Smell Sense Overview I

Smell is the keying of chemical compounds by receptors captured in our nose and transmitting a signal of the presence of these compounds to the brain. We have evolved these receptors to determine the presence of specific chemicals to ensure health and wellbeing, but we can now use the receptors for enjoyment and understanding, beyond the physical requirement to sense dangerous materials and compounds.

Scent works at distance like vision and hearing, but scent has another dimension, in that simpler compounds seem to last longer in the environment to be experienced than more complex compounds, which deteriorate quickly. Most scents are complicated and have multiple compounds, and the proportion of these creates a signature smell, so two materials may have similar chemicals, but one has one more than the other, then the smell will be different, if the human nose can recognize the compounds. We are able to smell many thousands of chemicals, but other species can sense more, so it is understandable that some animals will have a better or different understanding of the elements in the environment than we do. Nevertheless, scent is an extremely important sense that transmits information, but it is commonly overlooked for first, vision, and second hearing.

Through evolution, we have developed the sense of smell to detect materials, however we can now use the sense to convey information, as well as receive such. We are able to create and capture smells through perfumes, essential oils, reduction, and other methods. These can be used for specific knowledge, especially along cultural lines. Some groups have special meaning associated with certain smells, and this knowledge allows us to use these smells as signals or warnings.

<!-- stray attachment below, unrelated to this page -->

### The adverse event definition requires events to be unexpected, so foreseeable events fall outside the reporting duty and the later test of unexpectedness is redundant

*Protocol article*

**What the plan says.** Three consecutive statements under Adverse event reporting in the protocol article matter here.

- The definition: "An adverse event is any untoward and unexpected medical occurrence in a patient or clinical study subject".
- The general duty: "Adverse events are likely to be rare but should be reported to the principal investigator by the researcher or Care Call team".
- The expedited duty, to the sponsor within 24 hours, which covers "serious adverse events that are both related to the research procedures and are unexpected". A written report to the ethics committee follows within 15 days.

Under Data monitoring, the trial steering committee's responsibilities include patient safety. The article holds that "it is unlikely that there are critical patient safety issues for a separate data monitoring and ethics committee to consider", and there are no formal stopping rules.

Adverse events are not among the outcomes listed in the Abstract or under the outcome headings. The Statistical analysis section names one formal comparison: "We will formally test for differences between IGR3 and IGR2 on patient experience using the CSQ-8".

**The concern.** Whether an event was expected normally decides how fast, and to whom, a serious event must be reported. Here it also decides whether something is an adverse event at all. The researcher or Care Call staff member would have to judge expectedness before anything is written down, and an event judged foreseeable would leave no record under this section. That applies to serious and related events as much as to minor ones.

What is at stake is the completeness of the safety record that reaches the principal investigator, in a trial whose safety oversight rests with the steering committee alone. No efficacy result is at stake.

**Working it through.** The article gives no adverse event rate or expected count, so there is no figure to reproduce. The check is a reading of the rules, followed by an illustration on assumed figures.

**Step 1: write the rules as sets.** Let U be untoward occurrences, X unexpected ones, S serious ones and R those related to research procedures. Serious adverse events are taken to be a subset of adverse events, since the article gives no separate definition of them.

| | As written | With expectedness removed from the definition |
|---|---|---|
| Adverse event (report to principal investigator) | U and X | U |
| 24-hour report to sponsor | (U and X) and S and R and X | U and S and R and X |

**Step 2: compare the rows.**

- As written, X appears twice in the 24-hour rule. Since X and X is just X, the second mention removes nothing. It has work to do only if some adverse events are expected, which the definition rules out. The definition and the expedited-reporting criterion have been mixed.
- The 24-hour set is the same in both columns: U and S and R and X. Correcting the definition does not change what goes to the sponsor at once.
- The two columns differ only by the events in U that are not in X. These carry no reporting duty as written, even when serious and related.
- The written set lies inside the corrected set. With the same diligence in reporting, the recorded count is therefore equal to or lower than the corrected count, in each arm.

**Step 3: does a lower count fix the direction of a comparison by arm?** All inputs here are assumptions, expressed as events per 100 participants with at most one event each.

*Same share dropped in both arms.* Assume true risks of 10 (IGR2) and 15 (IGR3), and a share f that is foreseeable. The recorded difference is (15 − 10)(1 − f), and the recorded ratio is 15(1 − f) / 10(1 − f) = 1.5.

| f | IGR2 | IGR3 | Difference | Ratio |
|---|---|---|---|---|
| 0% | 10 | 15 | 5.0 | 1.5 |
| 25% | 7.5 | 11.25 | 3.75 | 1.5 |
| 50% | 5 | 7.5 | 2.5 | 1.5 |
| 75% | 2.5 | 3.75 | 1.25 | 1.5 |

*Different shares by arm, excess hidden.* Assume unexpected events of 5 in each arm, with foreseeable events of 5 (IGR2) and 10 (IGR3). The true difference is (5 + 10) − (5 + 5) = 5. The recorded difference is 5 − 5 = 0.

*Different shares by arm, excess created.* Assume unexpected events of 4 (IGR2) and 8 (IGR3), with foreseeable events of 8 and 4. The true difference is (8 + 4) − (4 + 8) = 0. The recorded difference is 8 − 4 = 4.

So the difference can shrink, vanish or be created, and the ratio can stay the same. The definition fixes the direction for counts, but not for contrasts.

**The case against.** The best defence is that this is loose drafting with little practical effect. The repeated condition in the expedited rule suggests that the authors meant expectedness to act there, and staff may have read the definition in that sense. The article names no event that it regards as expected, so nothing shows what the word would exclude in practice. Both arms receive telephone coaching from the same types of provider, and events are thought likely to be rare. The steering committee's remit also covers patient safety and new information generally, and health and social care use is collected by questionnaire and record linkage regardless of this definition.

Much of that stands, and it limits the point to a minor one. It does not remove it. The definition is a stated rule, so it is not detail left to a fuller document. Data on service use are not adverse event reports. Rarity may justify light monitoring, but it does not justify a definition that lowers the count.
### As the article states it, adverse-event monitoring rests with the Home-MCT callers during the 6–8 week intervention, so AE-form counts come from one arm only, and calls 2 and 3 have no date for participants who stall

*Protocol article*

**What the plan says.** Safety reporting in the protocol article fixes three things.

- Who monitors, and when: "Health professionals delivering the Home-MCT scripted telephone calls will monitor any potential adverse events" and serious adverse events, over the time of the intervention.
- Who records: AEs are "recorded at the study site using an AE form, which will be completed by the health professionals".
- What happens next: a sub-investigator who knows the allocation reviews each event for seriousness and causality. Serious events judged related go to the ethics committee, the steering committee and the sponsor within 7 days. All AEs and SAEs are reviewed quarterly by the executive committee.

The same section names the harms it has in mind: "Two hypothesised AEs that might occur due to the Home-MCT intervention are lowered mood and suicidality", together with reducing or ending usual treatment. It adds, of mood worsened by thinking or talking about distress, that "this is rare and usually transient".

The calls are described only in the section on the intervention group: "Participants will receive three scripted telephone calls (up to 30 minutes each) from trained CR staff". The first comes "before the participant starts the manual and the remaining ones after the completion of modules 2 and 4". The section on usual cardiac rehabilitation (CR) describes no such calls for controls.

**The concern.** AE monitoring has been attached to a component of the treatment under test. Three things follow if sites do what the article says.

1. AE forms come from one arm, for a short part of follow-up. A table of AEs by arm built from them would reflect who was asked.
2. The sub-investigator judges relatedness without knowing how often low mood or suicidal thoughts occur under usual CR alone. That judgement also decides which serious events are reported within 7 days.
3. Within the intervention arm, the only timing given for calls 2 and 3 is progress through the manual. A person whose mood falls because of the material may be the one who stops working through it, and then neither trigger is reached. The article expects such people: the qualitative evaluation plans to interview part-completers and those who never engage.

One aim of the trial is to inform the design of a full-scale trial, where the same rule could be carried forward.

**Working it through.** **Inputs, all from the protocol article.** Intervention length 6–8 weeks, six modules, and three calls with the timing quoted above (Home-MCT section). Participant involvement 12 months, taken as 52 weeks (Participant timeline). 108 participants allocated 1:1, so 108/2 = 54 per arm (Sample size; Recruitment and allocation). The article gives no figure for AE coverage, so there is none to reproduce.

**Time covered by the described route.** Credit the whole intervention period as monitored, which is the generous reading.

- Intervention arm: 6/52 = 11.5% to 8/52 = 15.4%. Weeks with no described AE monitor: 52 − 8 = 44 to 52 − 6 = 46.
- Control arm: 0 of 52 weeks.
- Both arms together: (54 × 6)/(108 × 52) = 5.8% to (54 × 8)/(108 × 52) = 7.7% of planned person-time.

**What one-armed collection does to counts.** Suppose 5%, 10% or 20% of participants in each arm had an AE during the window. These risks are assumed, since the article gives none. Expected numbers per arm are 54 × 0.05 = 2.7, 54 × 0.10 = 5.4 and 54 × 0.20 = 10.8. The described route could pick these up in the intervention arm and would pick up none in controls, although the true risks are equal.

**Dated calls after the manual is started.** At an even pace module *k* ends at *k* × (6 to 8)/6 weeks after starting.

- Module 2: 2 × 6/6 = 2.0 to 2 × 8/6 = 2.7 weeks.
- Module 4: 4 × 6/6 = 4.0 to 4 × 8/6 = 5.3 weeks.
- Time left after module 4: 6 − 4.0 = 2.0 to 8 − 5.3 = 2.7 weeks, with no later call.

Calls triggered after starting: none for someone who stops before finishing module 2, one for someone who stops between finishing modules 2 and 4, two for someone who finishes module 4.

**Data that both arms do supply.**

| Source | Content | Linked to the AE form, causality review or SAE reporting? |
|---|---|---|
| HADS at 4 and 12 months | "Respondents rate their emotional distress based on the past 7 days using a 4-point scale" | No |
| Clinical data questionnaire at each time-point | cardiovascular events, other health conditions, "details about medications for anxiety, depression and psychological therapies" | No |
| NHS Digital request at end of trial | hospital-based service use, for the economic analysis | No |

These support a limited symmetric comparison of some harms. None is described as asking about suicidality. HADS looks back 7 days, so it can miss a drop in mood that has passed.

Because of the bias toward vision and even hearing, we do not often think of using smell in design except perhaps cooking. However, as architects, we should. Scents and memories are very closely related. When we smell, we sniff the scents through our noses. In our nasal cavities, we have chemical receptors called the olfactory receptor cells that transfers the smell from your nose to the brain through the olfactory bulb which is responsible for analyzing smells in the brain. Due to the closeness of the olfactory bulb with the amygdala and hippocampus (the regions of the brain responsible for retaining memories), many smells overlap with memories, and memories can be easily triggered with a specific smell.

There are cultural aspects to utilizing smells in interior design, as well. For every different city and region, there are universal smells that the area is accustomed to, and there are many different smells that the area or community has never grown fond of. Knowing each community is essential to create living spaces that will be liked. For example, a person from Chicago, Illinois may be accustomed to the smell of their environment and genuinely enjoy the aroma of the streets, but a tourist from Atlanta, Georgia might smell the area and dislike it immediately. Preference of smells pertaining to a community can be as specific as between counties or cities in the same state or as general as between nations or ethnicities.

Smell is similar to taste, touch, hearing, and vision in the case that the sense provides information about an object or space. In addition, smell is similar to vision and hearing because it can be transmitted over a distance. However, smell is different than the other senses in that it can determine precise chemicals, and the brain must rely on memory and intrinsic knowledge to determine what those chemicals mean. Other senses, besides taste, can provide an understanding on the size and motion of an entity, but smell and taste cannot.

Because scent has such charged meaning, one should use the sense to either attract or repel, although it can also be used to create moments of variation in a space. However, it is important to limit the amount of the odor to ensure it does not annoy or put off the user. Because smell carries memory and specific knowledge, it should be limited in scope to defined locations and groups. For example, rich floral perfumes are appreciated by older generations, but the younger population tends to prefer simple and sometimes artificial odors over the complex flowery scents. So, the designer must define the target audience then release this at the specific points. Even those that appreciate a smell will grow tired of it over time.

We can describe smell by a few variables. These include, complexity–how many chemicals is it composed of, volume or amplitude–how much of this scent is in the space, qualitative value–what does the scent mean and to whom, and finally, frequency–is this a smell that occurs once a day, or is it something that you only smell in certain season?


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